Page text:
McPherson and the Evergreen team both tell their clients that, when looking to help their workers maintain the same level of access to care, they should offer, as McPherson put it, the “gold standard of health insurance for women’s reproductive care – for contraception, for abortion, for fertility treatments.”
Companies that either enhanced their benefits or touted existing ones within the context of Roe following the Politico leak include Amazon, Apple, Citi, Starbucks, Tesla, and Yelp. Not all of these companies released a statement regarding a political position.
McPherson pointed to Levi’s as an example of a company that went the “first, get your house in order” route. Following Texas’ S.B. 8 bill in September, which enacted a ban on abortions beyond six weeks and empowered citizens to sue those providing or assisting with an abortion they learn about, Levi’s decided to internally assess its offerings and get a feel for where its stakeholders stood. Shortly after the Politico leak in May, the company was prepared to take a stand saying that “protecting reproductive rights” is “a business imperative” while showcasing what steps they’ve taken and how they are supporting women and families through their offerings.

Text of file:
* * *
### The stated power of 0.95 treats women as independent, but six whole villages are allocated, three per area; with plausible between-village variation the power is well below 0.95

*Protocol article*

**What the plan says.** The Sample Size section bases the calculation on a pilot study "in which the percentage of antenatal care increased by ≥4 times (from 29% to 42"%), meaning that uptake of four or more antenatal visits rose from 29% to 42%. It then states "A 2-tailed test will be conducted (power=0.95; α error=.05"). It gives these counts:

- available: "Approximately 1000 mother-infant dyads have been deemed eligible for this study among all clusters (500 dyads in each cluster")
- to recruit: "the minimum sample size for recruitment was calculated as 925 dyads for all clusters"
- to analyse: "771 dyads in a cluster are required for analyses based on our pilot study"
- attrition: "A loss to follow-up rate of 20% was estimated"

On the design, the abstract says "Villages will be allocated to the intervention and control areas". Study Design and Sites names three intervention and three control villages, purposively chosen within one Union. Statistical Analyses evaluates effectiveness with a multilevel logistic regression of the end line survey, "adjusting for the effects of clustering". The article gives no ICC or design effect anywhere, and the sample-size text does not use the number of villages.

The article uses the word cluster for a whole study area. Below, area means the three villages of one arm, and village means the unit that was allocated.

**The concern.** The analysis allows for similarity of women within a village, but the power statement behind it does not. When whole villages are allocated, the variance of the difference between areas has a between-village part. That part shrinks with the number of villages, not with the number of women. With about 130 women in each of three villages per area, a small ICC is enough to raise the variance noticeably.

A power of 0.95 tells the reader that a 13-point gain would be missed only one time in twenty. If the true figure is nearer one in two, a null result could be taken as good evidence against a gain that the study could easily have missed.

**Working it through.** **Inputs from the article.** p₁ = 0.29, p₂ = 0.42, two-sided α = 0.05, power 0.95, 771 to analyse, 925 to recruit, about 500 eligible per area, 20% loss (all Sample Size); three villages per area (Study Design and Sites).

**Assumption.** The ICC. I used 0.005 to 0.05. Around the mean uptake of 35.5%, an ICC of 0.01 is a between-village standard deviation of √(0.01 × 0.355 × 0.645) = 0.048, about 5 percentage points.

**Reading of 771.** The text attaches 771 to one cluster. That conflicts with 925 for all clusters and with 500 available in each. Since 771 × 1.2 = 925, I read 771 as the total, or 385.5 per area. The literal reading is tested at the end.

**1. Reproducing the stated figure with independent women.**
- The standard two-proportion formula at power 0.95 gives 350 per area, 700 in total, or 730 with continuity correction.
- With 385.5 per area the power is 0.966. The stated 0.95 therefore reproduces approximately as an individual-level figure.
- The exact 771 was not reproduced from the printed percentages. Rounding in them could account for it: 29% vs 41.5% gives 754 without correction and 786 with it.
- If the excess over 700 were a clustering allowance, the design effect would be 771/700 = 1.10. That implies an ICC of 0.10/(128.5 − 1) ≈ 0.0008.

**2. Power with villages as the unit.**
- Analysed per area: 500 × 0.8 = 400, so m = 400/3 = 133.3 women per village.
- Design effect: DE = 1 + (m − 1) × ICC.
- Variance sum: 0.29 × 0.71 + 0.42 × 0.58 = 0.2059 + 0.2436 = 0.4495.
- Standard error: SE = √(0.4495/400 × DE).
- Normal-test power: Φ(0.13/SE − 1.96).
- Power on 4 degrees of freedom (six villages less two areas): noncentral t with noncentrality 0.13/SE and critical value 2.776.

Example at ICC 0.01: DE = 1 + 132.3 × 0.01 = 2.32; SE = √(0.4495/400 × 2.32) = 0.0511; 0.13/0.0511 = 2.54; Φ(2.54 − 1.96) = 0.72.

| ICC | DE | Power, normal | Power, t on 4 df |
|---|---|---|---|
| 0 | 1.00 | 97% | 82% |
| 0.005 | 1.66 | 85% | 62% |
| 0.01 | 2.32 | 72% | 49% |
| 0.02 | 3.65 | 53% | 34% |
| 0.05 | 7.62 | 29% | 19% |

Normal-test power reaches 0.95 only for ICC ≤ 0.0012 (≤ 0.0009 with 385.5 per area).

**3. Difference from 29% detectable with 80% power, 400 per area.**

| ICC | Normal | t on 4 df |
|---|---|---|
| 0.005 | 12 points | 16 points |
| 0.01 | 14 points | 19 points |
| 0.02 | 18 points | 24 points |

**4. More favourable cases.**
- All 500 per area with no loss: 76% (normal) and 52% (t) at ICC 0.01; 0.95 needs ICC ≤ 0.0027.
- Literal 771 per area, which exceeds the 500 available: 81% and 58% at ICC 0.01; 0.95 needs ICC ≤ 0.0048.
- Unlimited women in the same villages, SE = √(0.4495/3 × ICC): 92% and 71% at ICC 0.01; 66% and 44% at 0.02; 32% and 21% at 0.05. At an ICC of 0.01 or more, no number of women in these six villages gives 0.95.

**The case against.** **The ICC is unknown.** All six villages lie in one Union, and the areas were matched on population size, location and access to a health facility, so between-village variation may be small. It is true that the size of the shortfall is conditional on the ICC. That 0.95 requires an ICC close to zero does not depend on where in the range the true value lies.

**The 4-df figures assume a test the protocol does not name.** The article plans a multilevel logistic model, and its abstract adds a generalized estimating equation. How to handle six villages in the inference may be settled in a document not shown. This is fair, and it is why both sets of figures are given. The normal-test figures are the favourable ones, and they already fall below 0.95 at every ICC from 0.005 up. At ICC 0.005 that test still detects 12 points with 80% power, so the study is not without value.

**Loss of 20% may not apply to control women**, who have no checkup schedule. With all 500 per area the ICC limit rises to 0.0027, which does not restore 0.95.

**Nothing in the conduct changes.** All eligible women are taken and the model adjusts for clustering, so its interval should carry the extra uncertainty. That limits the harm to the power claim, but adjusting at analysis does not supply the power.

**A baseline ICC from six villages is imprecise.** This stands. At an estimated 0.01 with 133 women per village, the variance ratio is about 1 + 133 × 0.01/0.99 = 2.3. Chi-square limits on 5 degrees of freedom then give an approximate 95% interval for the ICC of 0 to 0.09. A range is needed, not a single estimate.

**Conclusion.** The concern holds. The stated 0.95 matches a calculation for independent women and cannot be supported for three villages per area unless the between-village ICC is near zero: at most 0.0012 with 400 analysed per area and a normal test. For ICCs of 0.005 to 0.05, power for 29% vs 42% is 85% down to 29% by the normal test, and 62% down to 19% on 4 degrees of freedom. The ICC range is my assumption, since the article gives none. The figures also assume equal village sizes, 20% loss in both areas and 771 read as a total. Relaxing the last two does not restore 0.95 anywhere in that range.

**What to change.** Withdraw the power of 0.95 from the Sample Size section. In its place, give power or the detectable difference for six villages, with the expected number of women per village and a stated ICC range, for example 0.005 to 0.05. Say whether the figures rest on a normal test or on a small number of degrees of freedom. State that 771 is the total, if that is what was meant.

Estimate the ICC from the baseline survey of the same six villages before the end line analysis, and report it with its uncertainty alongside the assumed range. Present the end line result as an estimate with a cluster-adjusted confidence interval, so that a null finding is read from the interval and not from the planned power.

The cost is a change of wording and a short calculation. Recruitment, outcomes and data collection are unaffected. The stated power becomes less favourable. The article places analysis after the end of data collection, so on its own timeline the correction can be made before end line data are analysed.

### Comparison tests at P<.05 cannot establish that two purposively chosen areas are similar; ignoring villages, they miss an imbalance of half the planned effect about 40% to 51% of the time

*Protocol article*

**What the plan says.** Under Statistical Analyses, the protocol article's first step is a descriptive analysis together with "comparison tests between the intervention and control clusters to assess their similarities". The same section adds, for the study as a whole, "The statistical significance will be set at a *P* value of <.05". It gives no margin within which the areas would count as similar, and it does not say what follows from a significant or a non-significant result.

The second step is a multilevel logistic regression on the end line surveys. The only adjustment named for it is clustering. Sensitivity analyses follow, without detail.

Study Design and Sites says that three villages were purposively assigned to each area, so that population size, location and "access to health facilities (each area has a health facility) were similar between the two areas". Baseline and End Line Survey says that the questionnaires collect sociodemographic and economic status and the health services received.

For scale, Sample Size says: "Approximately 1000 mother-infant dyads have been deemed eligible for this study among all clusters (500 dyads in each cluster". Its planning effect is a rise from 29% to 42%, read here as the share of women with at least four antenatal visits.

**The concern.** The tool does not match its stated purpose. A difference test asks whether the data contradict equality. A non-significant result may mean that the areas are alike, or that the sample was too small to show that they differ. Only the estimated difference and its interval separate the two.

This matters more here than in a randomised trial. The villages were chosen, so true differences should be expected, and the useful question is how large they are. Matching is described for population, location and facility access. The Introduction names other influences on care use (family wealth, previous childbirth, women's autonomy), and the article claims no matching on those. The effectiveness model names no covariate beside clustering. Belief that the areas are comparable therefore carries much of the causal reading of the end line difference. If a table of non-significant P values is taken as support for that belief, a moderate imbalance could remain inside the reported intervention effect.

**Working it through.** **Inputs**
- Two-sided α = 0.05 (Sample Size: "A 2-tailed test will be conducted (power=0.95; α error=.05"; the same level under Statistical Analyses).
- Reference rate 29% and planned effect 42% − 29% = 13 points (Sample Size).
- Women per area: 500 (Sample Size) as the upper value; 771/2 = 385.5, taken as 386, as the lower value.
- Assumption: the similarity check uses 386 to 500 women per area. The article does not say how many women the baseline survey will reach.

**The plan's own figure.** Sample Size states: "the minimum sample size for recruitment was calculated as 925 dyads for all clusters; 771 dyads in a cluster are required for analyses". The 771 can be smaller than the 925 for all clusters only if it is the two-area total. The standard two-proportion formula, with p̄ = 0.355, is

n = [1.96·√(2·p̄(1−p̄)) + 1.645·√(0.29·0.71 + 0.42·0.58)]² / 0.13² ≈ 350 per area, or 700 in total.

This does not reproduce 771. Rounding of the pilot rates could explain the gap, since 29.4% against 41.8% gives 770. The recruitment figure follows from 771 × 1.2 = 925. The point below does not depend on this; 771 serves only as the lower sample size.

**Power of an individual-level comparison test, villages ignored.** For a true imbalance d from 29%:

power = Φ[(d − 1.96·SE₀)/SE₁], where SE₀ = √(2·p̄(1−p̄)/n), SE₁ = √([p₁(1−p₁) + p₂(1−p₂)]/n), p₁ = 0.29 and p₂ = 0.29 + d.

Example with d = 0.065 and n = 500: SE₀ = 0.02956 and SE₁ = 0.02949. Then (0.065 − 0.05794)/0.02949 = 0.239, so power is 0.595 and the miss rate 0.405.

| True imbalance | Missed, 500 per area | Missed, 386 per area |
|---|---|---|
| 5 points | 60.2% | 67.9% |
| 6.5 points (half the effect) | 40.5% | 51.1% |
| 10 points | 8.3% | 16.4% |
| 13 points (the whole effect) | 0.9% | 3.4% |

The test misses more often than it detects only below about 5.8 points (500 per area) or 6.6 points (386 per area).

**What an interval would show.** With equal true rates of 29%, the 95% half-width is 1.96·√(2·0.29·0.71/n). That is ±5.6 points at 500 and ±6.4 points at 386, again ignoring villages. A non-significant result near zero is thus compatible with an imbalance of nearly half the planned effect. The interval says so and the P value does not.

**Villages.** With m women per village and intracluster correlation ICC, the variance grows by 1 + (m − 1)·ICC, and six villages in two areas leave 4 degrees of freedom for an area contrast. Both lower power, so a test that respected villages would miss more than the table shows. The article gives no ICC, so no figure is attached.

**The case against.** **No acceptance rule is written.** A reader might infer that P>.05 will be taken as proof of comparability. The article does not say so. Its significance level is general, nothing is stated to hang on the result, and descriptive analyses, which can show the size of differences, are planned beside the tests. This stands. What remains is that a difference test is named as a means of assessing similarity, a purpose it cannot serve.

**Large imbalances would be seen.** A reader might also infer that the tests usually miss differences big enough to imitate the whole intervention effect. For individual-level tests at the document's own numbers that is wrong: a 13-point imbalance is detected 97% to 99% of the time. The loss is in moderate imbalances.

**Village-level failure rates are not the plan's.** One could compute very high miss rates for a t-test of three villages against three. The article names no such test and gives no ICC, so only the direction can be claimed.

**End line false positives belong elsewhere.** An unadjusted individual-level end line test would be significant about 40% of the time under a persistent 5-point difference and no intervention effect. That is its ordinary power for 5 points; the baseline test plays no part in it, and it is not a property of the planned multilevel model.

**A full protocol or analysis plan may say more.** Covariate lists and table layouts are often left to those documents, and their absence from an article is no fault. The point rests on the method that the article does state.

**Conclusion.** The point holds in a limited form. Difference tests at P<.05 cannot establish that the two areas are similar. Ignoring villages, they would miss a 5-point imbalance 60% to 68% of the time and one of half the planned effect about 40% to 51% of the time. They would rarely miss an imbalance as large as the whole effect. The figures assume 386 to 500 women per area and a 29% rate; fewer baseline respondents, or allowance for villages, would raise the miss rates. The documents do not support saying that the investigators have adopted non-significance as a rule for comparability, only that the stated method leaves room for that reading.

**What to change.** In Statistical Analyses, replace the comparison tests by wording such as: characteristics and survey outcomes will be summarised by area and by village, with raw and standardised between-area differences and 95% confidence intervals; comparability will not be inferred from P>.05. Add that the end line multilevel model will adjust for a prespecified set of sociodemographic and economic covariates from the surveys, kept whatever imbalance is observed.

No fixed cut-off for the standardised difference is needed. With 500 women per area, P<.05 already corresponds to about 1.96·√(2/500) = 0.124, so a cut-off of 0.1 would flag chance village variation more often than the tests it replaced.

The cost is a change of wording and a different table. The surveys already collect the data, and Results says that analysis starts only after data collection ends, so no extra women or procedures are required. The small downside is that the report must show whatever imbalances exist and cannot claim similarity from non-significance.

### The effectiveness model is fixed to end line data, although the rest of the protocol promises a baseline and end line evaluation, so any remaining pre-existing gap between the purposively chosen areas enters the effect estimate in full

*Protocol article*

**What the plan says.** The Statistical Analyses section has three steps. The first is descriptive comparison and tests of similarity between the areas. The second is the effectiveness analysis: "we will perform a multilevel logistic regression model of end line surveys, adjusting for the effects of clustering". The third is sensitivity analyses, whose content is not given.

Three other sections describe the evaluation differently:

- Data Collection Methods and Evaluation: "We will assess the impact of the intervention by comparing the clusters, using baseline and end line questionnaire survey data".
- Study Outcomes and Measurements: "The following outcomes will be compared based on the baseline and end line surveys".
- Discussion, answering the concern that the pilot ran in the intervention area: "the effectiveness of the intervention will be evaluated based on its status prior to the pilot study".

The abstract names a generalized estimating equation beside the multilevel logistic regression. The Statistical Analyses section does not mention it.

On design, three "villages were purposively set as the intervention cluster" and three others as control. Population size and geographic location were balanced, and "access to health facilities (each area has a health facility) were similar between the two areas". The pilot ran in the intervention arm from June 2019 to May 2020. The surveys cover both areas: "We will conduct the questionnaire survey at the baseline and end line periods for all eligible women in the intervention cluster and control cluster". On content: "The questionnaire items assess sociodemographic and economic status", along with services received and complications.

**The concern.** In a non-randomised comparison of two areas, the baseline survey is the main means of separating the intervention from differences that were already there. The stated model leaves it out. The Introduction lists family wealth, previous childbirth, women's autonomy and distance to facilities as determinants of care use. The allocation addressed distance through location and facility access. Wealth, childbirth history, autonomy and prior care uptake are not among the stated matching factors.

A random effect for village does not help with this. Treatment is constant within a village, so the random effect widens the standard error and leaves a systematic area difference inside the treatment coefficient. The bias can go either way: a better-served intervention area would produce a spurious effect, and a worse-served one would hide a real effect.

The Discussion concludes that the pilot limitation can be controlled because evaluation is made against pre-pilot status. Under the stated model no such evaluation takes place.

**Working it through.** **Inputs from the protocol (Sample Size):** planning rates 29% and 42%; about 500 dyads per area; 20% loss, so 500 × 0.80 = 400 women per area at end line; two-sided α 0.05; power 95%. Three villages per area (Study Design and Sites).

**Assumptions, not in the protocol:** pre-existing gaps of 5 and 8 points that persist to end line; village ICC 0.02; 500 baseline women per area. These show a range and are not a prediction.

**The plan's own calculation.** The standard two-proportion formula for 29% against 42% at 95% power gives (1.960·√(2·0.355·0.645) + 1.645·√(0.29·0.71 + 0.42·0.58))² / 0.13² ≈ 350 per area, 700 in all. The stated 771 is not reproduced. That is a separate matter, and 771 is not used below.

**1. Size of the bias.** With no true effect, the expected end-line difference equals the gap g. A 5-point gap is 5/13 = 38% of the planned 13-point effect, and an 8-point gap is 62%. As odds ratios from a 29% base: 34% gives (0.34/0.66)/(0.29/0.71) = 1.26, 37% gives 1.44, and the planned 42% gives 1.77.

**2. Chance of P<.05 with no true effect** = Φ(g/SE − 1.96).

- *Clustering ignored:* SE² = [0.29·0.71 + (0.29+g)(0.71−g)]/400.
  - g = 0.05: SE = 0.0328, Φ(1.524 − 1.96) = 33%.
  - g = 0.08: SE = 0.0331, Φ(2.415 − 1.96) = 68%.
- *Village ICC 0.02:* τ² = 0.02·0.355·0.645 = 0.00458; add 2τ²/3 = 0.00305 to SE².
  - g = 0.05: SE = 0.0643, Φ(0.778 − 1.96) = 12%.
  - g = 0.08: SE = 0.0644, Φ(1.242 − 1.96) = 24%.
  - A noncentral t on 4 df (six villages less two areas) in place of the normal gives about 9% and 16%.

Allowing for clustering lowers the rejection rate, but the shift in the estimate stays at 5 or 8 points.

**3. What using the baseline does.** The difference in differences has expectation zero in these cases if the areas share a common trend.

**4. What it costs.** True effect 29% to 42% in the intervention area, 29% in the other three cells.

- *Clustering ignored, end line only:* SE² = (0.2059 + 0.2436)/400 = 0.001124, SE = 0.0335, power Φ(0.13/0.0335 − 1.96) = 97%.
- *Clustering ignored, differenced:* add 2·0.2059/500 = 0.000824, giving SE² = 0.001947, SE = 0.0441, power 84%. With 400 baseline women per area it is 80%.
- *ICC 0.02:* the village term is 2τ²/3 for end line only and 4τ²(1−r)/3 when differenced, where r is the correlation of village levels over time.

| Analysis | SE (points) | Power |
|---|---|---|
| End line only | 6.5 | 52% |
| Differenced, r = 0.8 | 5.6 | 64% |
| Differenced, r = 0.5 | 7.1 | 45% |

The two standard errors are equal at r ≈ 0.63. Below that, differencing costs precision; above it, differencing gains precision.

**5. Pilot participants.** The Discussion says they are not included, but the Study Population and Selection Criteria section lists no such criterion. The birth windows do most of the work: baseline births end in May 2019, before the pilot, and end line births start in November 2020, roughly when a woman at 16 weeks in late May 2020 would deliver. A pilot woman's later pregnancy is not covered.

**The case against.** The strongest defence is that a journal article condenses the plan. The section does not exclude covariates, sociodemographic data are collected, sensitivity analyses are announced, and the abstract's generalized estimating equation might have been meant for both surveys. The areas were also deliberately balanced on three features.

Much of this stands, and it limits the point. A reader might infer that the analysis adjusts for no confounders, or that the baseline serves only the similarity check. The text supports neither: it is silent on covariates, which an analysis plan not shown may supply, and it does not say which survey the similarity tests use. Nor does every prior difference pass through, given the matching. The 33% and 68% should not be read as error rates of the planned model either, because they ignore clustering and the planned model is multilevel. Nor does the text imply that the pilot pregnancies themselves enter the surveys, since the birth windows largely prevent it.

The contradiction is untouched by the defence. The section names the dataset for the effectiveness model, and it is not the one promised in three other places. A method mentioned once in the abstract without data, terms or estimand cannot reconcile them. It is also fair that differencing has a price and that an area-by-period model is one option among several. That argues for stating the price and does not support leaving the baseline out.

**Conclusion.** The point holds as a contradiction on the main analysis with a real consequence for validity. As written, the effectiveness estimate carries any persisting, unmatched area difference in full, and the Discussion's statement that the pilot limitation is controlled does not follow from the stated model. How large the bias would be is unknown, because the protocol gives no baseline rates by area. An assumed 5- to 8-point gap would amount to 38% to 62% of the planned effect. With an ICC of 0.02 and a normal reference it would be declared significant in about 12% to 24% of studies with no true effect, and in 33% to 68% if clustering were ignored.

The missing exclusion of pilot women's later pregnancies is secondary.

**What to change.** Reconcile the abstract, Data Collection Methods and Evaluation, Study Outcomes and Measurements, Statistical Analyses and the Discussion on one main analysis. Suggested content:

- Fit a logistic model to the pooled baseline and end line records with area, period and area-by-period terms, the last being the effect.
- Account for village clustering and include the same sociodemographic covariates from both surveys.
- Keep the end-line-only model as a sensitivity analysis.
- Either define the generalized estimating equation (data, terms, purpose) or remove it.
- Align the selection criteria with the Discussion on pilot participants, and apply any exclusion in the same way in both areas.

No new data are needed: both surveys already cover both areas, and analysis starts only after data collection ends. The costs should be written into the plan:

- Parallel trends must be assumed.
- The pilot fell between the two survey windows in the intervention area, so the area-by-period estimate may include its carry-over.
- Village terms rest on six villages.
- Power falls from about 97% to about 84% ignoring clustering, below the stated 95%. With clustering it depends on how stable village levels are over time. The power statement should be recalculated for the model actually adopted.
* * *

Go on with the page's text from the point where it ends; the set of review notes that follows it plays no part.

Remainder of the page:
If you are going to release a statement, craft one that is consistent and aligned with stakeholders
“What we are always reminding our clients is that one of the most, if not the most, important stakeholder groups are their employees and it’s employees that are the first to see if a company is talking out of both sides of its mouth,” Long said. If a company is going to make a public statement, as Levi’s did, then it should not come as a surprise to stakeholders when it is published.